How can foreigners buy real estate in the Republic of Croatia?When acquiring real estate in the Republic of Croatia, things differ depending on whether the acquirer is a Croatian citizen or a foreign citizen. Citizens of the Republic of Croatia do not have restrictions in legal transactions in real estate (the exception is real estate that represents the common good and as such is out of circulation). The manner or possibility of acquiring real estate in the Republic of Croatia by foreign natural and legal persons depends on whether they are natural or legal persons from the Member States of the European Union or not.
Foreigners, namely citizens and legal entities from the Member States of the European Union, acquire the right to own real estate under the same preconditions as Croatian citizens
Foreign citizens are persons who do not have Croatian citizenship, with a distinction being made between persons from the EU Member States and other foreign persons. From 1 February 2009, foreigners, namely citizens and legal entities from the Member States of the European Union, acquire the right to own real estate under the same preconditions as Croatian citizens only if the general preconditions for the validity of a legal transaction are met. Given that for these persons there are no longer special prerequisites for acquiring real estate ownership (reciprocity and consent of the Minister of Justice) at the time of concluding a legal transaction arises a real estate tax liability, and at that time the real estate transfer tax is determined.
In which case a foreigner cannot acquire property?
What all foreigners have in common, whether they are from the European Union or not, is that they cannot acquire property:
- real estate in excluded areas for the protection and interests of the Republic of Croatia
- agricultural land
- protected parts of nature
- forest and forest land
This is determined by the Law on Agricultural Land and Protected Areas of Nature from the Law on Nature Protection. According to the provisions of these laws, citizens and legal entities from EU member states may not be holders of property rights on agricultural land, in a strict reserve, national park, special reserve, nature park, regional park, natural monument, significant landscape, forest park and a monument of park architecture. Legal transactions that have as their object the acquisition of agricultural land and/or protected parts of nature from citizens and legal entities of the Member States of the European Union are null and void. The Tax Administration monitors these legal affairs ex officio and no real estate transfer tax is determined on the basis of these legal transactions.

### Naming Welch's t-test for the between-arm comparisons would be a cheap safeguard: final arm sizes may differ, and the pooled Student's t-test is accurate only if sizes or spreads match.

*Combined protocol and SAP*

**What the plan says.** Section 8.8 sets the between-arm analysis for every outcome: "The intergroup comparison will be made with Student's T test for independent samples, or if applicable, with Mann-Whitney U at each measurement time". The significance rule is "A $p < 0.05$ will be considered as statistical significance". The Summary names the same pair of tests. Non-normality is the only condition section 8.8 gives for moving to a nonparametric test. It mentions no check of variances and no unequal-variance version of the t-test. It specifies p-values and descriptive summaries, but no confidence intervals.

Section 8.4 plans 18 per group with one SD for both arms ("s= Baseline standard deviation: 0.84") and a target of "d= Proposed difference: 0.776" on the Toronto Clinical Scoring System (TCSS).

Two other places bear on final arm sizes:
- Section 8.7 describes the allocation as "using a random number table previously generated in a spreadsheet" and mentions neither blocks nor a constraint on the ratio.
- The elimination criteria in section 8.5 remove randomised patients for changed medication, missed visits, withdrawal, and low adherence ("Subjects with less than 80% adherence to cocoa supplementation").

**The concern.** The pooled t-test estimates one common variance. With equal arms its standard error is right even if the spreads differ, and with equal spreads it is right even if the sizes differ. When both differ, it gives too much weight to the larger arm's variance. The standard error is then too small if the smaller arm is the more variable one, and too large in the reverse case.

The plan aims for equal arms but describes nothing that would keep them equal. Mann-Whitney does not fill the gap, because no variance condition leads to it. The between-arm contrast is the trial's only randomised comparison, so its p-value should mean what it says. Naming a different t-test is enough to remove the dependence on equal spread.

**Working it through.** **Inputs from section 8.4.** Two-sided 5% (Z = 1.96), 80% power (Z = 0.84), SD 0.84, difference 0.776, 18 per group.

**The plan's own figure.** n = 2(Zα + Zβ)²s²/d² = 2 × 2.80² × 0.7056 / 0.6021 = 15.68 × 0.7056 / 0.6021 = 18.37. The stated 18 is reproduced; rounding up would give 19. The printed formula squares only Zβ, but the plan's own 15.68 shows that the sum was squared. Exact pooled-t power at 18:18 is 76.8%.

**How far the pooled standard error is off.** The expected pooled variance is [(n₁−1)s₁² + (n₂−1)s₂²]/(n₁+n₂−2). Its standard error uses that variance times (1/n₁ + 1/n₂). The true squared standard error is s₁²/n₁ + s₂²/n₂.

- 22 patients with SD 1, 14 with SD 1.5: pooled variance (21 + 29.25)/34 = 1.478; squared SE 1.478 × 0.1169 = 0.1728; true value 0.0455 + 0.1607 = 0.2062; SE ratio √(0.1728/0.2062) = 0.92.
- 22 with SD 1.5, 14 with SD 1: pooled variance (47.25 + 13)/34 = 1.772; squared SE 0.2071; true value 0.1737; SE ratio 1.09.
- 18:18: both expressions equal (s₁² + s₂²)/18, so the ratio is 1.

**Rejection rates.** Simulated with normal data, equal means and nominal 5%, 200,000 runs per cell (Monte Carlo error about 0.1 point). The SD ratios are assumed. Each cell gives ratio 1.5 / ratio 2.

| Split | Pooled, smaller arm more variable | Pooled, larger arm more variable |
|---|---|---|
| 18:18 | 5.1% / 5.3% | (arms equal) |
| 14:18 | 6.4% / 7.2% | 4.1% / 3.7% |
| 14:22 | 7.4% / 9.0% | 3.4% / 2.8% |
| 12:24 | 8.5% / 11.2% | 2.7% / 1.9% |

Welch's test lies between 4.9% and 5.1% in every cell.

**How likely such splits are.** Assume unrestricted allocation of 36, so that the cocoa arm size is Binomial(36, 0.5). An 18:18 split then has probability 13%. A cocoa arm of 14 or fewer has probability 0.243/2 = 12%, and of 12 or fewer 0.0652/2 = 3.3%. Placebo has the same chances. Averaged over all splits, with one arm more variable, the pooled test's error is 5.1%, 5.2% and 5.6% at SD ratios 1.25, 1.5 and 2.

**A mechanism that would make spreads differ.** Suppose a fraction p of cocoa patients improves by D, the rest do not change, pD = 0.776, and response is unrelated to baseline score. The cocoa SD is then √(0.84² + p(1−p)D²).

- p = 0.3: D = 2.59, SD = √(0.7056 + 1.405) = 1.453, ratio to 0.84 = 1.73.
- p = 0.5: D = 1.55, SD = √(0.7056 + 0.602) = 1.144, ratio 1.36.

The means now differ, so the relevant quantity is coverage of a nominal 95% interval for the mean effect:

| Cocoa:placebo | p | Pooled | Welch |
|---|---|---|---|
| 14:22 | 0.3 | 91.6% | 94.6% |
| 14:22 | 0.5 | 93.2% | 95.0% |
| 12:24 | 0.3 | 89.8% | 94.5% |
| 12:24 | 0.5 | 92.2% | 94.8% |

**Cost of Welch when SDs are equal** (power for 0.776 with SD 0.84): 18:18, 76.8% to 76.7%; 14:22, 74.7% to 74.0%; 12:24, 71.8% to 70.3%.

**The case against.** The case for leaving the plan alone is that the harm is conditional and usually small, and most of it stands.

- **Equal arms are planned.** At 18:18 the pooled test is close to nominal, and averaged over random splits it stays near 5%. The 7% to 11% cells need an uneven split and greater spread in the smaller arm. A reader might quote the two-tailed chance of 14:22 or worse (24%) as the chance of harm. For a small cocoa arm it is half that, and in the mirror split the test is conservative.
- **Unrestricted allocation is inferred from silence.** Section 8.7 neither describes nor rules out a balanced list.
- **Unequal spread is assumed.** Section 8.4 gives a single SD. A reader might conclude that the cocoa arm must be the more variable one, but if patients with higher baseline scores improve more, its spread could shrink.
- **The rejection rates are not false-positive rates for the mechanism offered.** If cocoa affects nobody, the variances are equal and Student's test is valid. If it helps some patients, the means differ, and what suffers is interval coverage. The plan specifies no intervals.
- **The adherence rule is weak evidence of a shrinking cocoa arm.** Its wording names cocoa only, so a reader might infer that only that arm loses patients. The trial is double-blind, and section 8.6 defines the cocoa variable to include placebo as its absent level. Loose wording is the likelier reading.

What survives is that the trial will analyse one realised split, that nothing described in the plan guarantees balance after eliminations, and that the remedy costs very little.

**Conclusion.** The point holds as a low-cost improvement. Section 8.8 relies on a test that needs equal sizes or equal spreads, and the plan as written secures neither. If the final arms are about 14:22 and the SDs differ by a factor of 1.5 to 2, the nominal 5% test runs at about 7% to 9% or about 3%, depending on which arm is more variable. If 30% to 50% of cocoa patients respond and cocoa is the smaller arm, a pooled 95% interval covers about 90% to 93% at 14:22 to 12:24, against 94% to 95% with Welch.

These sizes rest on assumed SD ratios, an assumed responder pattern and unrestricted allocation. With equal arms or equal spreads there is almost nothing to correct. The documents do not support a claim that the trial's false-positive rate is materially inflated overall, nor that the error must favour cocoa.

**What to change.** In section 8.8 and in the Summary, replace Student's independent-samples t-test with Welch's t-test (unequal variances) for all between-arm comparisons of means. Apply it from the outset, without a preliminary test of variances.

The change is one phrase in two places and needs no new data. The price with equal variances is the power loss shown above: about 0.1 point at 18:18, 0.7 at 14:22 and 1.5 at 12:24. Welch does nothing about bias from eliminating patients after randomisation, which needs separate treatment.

All other foreign persons are subject to general (valid legal transactions) and special preconditions (reciprocity and given consent) for the acquisition of real estate ownership rights in the territory of the Republic of Croatia. At the following link
they can check the reciprocity information for a specific country.
This means that for other foreign persons (who are not citizens and legal entities from the Member States of the European Union) there is a need to obtain the consent of the Minister of Justice for the acquisition of real estate. Therefore, the real estate transfer tax liability for other foreign persons arises at the time of obtaining the consent, and the real estate transfer tax is determined at the time of obtaining the consent.
Regardless of the differences that are the preconditions for the acquisition of real estate of foreign persons, when it comes to determining the real estate transfer tax, foreign natural or legal persons are equal in terms of payment of real estate transfer tax unless otherwise provided by an international agreement.
If there is no reciprocity between the Republic of Croatia and the country from which the acquirer of real estate comes, then the real estate can be purchased so that the acquirer establishes a company based in the Republic of Croatia which could then be the buyer of real estate. This new company is a Croatian company, and, in that case, it would be the holder of ownership, while the foreign citizen would be the owner of a share in the company. The most common form of company in the Republic of Croatia is a limited liability company that can establish and be a member and only one person.